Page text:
Lingonberry pests and diseases
Birds, bears, and foxes love lingonberries. So do aphids, armyworms, mealybugs, and whiteflies. Bacterial leaf spot and grey mold may occur, but these diseases can often be prevented by not watering from above. Instead, use soaker hoses or furrow irrigation to keep water off the leaves.
Not everyone lives where lingonberries grow. If you do, you owe it to yourself to give them a try.
Native to Europe, gooseberries are now commonly found in North America. Cousin to currants and jostaberries (a cross between currants and gooseberries), gooseberries can be eaten fresh or used to make delicious pies, jams, and jellies. Gooseberry flowers also attract many pollinators and other beneficial insects.
Gooseberries (Ribes uva-crispa also R. grossularia) grow on bushes that can reach 5 feet in height and width. These shrubs have spiny branches and stems that can make working with them a little tricky. Berries can be hairy or smooth, much like peaches and nectarines. They are usually green, but can also be white, yellow, or a reddish-purple. Gooseberries are categorized as culinary or dessert varieties.
How to grow gooseberries
Gooseberries grow best in U.S. Hardiness Zones 3 to 8, but can be grown in shaded areas in regions with warmer summers. Gooseberries are self-pollinating, so you only need one. Gooseberries can be propagated from seed or cuttings. You may also find them available as bare root stock. Gooseberries can be planted from late fall through early spring.
Caring for gooseberries
Gooseberries perform best when pruned for good airflow. This is best done in winter, while the plant is dormant. Gooseberries can be trained along a fence or up a trellis. This also makes it easier on your arms when harvesting. They can also be grown in large containers. When pruning gooseberries, start by removing any dead, diseased, or rubbing branches and any suckers. Then prune to reduce crowding. Finally, prune back any remaining growth by one-half. Lateral branches should also be cut back, leaving one to three buds.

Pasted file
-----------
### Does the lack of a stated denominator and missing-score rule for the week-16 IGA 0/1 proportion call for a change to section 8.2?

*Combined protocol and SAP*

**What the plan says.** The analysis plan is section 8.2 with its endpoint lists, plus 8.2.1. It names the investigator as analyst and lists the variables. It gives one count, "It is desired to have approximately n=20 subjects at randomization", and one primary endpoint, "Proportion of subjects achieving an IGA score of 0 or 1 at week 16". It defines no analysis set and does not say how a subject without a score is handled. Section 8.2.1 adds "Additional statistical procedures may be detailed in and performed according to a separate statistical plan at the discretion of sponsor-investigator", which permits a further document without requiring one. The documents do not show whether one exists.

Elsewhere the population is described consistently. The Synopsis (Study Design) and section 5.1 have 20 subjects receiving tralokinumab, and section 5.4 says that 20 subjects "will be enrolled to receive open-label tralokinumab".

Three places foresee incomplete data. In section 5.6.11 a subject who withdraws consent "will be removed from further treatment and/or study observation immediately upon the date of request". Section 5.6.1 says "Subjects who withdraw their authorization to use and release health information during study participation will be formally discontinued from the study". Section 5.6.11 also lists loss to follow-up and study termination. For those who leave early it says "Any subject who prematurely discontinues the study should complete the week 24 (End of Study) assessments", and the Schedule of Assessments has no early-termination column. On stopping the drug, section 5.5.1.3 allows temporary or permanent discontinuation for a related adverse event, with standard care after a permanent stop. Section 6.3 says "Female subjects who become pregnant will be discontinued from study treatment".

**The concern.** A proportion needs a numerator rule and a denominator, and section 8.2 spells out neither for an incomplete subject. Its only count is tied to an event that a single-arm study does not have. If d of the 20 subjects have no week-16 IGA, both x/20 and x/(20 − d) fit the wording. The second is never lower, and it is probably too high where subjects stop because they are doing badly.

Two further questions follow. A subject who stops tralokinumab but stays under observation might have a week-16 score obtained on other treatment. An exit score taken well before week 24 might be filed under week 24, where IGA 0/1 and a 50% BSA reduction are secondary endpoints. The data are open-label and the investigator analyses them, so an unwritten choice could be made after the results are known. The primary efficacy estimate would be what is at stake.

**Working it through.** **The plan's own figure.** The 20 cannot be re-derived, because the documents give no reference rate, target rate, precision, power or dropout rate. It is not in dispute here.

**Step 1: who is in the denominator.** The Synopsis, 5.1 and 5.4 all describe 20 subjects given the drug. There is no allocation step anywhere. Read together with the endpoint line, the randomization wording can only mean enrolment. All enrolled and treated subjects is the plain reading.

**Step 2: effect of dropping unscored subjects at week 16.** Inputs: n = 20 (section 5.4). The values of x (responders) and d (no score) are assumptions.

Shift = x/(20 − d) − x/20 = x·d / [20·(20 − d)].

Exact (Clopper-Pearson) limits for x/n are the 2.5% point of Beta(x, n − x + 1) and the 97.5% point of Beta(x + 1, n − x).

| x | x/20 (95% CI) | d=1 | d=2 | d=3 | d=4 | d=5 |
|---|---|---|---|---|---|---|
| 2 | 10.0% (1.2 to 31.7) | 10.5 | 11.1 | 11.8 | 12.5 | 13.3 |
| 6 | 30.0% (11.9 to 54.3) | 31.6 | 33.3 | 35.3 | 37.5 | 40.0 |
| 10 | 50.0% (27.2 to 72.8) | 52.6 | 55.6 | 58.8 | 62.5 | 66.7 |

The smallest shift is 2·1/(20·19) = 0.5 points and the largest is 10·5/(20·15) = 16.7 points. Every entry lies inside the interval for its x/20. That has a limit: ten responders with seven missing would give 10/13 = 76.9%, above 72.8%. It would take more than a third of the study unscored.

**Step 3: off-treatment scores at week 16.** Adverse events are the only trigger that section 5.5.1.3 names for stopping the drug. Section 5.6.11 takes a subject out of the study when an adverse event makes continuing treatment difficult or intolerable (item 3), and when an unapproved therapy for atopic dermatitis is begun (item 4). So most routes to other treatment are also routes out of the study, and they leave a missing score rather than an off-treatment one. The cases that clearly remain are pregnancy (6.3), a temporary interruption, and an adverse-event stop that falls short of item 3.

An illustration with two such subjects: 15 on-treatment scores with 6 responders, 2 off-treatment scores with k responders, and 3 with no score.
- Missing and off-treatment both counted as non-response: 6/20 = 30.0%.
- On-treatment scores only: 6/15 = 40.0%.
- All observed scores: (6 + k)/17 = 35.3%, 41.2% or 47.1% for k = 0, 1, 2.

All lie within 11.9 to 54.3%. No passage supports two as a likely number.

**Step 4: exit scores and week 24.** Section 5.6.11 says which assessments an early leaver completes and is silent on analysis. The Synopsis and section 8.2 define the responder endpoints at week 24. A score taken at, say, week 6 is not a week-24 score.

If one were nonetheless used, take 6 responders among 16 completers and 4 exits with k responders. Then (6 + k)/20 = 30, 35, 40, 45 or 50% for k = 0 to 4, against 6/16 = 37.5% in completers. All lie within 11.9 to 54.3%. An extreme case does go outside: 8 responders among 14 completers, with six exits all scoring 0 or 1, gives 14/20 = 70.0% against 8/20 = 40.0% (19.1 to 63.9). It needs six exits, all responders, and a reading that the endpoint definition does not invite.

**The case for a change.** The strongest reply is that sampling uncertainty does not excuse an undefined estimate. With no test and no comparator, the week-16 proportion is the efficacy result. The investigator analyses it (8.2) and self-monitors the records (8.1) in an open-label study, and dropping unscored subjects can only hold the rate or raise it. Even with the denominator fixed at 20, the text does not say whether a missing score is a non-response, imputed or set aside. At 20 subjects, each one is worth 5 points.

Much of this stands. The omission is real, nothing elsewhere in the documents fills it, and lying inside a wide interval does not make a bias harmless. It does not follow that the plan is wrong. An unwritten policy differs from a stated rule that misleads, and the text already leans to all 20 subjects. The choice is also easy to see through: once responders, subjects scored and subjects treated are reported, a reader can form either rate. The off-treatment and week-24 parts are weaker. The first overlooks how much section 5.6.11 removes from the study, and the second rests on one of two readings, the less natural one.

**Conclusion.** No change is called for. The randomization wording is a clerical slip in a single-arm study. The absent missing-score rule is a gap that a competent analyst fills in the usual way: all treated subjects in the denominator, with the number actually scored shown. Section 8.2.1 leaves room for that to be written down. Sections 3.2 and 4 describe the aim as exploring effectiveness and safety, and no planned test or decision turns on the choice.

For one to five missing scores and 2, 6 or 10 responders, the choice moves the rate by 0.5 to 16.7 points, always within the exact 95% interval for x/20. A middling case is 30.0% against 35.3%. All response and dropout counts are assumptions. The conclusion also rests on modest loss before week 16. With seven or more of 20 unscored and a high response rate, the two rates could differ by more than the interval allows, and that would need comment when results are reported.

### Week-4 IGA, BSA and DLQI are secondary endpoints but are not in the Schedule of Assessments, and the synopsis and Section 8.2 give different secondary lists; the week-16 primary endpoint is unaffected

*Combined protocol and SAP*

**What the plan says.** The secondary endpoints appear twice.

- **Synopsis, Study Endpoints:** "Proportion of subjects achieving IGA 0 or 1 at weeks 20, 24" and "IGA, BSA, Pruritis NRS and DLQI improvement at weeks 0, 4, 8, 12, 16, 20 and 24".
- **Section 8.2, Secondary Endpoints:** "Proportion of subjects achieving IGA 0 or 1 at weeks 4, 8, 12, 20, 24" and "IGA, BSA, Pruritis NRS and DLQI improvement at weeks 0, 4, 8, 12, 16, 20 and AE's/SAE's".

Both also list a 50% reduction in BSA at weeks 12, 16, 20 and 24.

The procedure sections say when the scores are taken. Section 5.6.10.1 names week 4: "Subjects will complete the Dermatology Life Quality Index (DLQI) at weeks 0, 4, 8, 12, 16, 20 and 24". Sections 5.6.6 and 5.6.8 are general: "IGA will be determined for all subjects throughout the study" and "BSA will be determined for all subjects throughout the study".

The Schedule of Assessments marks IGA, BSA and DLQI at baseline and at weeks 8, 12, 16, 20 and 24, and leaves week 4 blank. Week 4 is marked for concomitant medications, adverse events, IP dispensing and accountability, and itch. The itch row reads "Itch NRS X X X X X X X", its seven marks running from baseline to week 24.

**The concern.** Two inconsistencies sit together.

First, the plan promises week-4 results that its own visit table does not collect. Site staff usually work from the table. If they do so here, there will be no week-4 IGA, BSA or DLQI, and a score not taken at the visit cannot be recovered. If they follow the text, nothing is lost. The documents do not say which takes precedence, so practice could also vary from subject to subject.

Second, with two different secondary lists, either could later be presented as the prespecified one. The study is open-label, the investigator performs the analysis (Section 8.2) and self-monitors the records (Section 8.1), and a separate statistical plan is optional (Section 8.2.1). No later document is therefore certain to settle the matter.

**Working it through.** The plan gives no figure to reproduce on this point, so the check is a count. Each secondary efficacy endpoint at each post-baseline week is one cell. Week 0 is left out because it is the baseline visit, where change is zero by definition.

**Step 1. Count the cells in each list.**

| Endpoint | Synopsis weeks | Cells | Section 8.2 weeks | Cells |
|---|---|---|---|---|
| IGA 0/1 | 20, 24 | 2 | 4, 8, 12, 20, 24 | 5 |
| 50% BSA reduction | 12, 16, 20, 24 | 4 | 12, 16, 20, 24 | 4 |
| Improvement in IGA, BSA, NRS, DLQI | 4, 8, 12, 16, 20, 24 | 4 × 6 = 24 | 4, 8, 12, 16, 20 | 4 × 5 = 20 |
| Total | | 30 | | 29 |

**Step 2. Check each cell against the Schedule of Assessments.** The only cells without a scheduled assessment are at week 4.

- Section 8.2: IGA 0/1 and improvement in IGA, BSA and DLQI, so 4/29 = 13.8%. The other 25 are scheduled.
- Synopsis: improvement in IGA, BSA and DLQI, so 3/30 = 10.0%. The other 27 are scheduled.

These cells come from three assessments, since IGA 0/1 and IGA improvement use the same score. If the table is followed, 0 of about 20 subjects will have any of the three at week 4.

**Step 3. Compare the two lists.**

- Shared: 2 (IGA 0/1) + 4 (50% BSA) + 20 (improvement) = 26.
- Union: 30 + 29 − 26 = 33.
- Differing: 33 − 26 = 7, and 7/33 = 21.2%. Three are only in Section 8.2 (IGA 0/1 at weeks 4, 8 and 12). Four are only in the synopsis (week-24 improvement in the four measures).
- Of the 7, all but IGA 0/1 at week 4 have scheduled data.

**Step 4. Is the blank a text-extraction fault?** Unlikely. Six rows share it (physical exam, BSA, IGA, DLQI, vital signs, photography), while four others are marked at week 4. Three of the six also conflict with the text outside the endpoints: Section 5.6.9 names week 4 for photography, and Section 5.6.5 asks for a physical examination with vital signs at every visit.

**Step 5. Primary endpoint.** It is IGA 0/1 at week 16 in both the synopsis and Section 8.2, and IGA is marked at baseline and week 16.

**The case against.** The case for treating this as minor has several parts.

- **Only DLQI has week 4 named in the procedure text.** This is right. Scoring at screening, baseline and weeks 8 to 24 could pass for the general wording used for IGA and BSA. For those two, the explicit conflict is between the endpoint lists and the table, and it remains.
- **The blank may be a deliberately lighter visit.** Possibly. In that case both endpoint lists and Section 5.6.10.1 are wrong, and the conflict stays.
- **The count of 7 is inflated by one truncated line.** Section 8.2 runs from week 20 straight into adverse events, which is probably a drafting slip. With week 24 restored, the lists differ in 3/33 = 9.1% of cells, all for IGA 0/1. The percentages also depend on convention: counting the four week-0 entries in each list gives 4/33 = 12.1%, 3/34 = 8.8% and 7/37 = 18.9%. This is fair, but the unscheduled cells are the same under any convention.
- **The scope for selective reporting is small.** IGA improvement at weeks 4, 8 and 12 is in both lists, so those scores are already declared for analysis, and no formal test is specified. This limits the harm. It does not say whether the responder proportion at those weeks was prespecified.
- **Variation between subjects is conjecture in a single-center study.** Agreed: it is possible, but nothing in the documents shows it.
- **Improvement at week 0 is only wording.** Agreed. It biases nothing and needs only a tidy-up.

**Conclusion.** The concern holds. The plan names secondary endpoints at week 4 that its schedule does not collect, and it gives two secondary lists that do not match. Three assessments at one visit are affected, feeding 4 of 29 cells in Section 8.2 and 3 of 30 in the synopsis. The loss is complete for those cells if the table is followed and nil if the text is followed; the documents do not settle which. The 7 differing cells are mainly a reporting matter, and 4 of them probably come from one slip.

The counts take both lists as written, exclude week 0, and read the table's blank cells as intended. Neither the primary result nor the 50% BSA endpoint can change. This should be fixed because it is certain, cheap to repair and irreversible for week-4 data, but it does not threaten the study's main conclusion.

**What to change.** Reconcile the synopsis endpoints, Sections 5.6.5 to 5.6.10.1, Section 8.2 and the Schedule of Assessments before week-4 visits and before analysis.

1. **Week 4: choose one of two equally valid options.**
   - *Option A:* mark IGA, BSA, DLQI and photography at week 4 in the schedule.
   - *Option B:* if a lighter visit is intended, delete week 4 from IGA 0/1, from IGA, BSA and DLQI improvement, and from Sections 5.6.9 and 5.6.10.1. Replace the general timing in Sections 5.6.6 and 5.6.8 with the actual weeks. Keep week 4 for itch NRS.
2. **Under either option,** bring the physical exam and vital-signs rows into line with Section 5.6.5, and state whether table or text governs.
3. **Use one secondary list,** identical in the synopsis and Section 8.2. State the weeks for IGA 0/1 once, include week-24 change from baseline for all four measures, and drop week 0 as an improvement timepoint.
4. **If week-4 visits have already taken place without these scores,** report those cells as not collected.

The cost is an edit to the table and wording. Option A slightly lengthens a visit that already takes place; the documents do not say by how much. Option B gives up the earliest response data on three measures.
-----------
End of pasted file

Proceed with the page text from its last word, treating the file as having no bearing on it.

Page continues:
Being native to alpine regions and other areas with poor soil, providing gooseberry plants with extra nitrogen often results in too much vegetative growth. This means you get less berries and more spindly branches. Gooseberries should be given a top dressing of aged compost at the end of each winter to help them grow in spring. Mulching around gooseberry plants will also help reduce weeds and stabilize soil temperatures.
Both because of the spines and the need for significant pruning, heavily laden branches should be removed completely, once the fruit is ripe. This allows light to reach new growth next year.
Gooseberry pests and diseases
Gooseberry plants are susceptible to several fungal diseases, such as American gooseberry mildew, anthracnose, currant cane blight, grey mold, and septoria leaf spot, so avoid overhead watering and be sure to provide good drainage.
In North America, gooseberry sawflies (Nematus ribesii), also known as currant sawflies and imported currantworms, are the most common pest. Aphids, brown marmorated stink bugs, currant borers, gooseberry fruitworms, and clearwing moths may also cause problems. And birds.
Note: If you live in New Hampshire, North Carolina, or West Virginia, you are not allowed to grow gooseberries or other Ribes plants. If you live in Massachusetts, New Jersey, Rhode Island or Delaware, you’ll need a permit. These bans are in place because Ribes can carry white pine blister, an imported Asian rust fungus that has devastated high elevation pine forests.